Is swordplay in videogames anything like the real thing?

The sword has a special allure. Who hasn’t imagined being an expert duelist or grabbed a friend and sparred with a couple of sticks? 

Videogames are often the manifestations of our fantasies, an attempt to fulfill our dreams in a virtual version of a reality we wished we were capable of. They allow you to scale buildings when you have little to no upper body strength, or shoot villains with sniper rifles from miles away without much more than the knowledge of basic physics. But how accurate are these virtual representations of their real life counterparts?

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Rick Lane at IGN talks about how videogame swordplay correlates to reality:

Historically, games have been fascinated with swords even longer than they have with guns, ever since the D&D inspired RPG found its way onto computers in the 1980s. Unfortunately, in terms of sword-fighting, any chance of a realistic portrayal has been hobbled by dice-rolls and stats. Recently however there has been a spike in popularity of games which ostensibly present the art of sword-fighting in a more authentic manner. The likes of Skyrim, Dark Souls and Dishonored place less emphasis on numbers and more on player skill. But how much closer are these games to a genuinely accurate portrayal of sword-fighting?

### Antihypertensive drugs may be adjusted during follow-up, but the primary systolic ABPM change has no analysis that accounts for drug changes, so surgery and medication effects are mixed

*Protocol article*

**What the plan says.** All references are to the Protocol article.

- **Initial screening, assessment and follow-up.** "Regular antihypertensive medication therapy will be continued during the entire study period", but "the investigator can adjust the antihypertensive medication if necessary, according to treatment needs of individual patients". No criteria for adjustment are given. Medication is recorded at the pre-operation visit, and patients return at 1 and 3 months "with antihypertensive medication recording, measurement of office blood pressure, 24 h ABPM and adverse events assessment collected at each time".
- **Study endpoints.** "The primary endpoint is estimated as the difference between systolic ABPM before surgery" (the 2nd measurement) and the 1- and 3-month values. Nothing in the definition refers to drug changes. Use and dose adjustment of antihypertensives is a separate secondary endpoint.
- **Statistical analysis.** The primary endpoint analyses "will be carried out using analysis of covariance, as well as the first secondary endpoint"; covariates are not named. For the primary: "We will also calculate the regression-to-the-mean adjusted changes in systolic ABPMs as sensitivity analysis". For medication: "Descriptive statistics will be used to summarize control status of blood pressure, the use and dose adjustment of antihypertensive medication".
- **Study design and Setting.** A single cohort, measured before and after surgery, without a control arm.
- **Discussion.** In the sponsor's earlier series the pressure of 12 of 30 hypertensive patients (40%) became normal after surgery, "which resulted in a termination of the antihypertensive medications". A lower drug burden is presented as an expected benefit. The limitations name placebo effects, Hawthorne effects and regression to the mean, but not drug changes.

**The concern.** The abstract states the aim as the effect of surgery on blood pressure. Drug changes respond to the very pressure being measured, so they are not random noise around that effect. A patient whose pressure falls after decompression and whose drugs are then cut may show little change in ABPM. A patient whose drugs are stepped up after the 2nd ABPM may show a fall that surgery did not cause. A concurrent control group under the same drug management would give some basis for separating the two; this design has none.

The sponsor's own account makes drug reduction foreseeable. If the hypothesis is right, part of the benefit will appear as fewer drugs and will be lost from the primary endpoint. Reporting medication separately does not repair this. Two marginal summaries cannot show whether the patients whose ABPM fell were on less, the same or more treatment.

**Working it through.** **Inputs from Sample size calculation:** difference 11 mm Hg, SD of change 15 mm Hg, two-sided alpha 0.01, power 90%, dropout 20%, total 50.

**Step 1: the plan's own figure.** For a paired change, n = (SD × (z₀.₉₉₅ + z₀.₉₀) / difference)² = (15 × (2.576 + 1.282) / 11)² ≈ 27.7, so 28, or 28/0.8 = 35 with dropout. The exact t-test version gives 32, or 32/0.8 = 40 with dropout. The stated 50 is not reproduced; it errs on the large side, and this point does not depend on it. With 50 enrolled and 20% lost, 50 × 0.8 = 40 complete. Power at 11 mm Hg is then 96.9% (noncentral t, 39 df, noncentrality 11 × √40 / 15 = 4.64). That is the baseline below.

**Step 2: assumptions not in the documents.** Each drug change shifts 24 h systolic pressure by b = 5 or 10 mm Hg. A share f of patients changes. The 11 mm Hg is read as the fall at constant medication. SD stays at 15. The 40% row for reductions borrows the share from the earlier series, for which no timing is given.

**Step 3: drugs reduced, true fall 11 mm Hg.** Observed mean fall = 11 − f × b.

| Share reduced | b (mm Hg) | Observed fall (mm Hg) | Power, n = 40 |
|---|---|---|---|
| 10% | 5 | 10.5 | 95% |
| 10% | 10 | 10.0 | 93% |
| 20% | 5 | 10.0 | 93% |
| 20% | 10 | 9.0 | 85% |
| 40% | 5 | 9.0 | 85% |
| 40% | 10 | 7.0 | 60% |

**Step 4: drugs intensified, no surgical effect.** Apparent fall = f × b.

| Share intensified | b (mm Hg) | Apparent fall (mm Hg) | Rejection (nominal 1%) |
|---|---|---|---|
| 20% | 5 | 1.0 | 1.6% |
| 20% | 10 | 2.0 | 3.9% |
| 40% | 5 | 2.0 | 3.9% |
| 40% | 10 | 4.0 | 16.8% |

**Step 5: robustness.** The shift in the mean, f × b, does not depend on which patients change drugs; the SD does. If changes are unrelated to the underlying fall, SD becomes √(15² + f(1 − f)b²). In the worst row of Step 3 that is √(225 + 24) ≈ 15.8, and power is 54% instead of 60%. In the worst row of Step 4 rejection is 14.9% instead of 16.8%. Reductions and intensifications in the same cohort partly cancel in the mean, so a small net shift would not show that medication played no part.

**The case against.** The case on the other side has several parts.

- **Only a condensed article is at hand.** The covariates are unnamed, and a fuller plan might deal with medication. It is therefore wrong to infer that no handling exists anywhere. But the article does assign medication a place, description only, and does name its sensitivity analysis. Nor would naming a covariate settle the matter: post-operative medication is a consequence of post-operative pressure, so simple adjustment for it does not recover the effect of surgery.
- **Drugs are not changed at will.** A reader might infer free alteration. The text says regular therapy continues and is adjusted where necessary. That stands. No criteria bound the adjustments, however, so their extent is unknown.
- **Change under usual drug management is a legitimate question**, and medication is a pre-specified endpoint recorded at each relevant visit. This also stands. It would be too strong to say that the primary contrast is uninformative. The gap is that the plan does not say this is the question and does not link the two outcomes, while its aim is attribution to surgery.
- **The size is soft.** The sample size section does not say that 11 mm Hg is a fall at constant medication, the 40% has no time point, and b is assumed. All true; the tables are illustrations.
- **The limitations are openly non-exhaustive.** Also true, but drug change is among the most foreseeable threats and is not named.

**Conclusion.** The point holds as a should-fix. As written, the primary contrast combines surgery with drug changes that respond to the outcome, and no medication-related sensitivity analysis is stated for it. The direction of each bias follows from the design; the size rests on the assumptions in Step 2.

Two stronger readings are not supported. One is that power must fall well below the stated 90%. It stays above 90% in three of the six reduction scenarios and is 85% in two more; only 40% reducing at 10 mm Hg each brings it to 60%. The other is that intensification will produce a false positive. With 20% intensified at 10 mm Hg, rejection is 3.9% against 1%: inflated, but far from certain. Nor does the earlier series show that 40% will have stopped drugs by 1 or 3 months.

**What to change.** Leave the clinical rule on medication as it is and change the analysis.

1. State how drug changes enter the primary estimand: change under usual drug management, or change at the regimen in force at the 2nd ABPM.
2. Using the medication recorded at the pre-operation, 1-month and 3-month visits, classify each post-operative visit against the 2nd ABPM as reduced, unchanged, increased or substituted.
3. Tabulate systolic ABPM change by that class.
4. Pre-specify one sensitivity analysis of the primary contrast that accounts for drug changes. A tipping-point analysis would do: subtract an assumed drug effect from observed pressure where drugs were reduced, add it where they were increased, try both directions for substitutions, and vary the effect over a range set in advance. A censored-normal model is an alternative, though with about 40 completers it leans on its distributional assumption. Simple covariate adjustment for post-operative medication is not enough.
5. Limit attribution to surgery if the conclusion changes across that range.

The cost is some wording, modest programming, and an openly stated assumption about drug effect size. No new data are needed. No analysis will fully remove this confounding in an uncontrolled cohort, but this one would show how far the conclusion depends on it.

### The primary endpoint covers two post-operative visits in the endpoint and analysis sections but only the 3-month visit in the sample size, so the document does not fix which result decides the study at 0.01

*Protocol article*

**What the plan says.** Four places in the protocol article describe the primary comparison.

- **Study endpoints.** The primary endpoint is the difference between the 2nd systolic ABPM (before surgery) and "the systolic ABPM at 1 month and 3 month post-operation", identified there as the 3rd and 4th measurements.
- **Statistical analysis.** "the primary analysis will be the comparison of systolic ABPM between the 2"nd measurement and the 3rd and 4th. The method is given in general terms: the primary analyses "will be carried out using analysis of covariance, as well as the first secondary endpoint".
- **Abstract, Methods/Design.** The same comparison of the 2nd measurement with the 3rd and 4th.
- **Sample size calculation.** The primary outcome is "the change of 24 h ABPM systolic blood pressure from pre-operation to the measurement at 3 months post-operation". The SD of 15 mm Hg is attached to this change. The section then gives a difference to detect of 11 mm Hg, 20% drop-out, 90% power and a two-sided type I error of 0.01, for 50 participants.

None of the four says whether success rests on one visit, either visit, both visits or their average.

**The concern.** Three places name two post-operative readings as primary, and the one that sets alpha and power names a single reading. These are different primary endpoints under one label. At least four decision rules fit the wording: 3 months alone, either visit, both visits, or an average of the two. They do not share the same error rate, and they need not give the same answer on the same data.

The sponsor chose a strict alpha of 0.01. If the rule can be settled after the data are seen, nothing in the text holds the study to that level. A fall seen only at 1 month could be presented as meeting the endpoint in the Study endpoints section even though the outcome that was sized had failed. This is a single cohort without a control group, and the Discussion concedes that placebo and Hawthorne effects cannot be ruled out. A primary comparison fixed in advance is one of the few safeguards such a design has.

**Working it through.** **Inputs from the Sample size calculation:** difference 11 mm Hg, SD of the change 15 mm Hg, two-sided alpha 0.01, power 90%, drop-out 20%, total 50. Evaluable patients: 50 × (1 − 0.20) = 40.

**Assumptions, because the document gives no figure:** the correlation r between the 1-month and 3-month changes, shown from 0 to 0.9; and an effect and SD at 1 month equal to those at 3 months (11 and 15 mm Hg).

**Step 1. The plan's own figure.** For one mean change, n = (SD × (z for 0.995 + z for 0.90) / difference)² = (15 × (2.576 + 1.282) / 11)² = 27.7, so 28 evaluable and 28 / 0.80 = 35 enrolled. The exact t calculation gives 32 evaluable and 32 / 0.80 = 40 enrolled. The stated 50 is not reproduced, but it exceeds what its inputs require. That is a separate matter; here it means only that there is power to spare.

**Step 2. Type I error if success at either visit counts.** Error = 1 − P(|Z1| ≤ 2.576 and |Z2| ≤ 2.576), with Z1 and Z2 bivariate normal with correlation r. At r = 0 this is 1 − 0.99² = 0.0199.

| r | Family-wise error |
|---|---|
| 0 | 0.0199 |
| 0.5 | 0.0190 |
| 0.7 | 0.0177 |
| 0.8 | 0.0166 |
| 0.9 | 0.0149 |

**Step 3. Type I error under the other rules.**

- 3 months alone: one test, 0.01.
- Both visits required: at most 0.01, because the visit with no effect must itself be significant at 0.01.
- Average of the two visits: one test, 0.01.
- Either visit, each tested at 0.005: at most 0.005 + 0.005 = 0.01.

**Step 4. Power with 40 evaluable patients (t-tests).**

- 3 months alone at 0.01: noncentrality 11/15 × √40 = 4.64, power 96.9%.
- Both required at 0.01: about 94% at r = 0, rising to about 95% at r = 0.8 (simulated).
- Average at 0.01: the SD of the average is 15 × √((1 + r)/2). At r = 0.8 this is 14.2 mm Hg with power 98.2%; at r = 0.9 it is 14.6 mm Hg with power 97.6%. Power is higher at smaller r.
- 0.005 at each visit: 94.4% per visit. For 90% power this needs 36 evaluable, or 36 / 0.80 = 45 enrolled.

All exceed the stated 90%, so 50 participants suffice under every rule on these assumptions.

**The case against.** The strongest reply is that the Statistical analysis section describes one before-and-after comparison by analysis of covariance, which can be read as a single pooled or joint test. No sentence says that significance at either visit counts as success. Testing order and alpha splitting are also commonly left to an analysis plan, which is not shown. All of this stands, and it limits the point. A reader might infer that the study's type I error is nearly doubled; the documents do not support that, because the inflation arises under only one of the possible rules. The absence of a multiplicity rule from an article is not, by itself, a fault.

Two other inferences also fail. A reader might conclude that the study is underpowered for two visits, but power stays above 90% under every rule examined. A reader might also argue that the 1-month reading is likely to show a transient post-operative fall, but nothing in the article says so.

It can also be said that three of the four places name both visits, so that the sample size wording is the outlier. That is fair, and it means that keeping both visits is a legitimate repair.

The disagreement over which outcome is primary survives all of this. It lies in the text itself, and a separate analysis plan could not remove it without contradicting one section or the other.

If you took a longshot and said hardly at all not much, you’d be right. 

There are a whole host of problems with realistically depicting how swords work in games. “From a swordsmanship perspective, it’s all wrong,” Guy says. “You can’t model swordsmanship if you’re pressing a button.” This if the foremost issue with sword-fighting games. Conventional control systems simply aren’t built to represent sword-fighting accurately. The binary on/off nature of mouse buttons and gamepad triggers are completely at odds with the fluid, intricate nature of swinging a sword.

But what about Kinect? Motion control?

Motion controllers hold more potential, but there are complications here too. Guy does motion-capture work for Neal Stephenson’s ambitious virtual sword-fighting project Clang!, which will use custom motion controllers, but there are certain issues that he believes are very difficult to resolve. “If you swing with your sword, and the other man parries, in real life that stops your sword, or moves your sword in some way. In the game there’s nothing stopping the swing from going through, and that is the single most challenging problem we have to deal with.”

With motion control, we can see that perhaps our desires are not necessarily to make games as real as possible. Would you rather play Zelda with a GameCube controller or a Wiimote? For the large part, we cannot do the things we do in videogames in real life and this is part of the reason why we play them. If we could swordfight or were especially good at it, would realistic swordplay in a videogame be satisfying? This is one of the fundamental problems of virtual reality. The dissonance of player ability between reality and the gamespace is not something that is particularly bothersome, but largely part of what makes videogames so appealing.

You can read all of Rick Lane’s article, which has a lot on the evolution of martial arts and swordplay here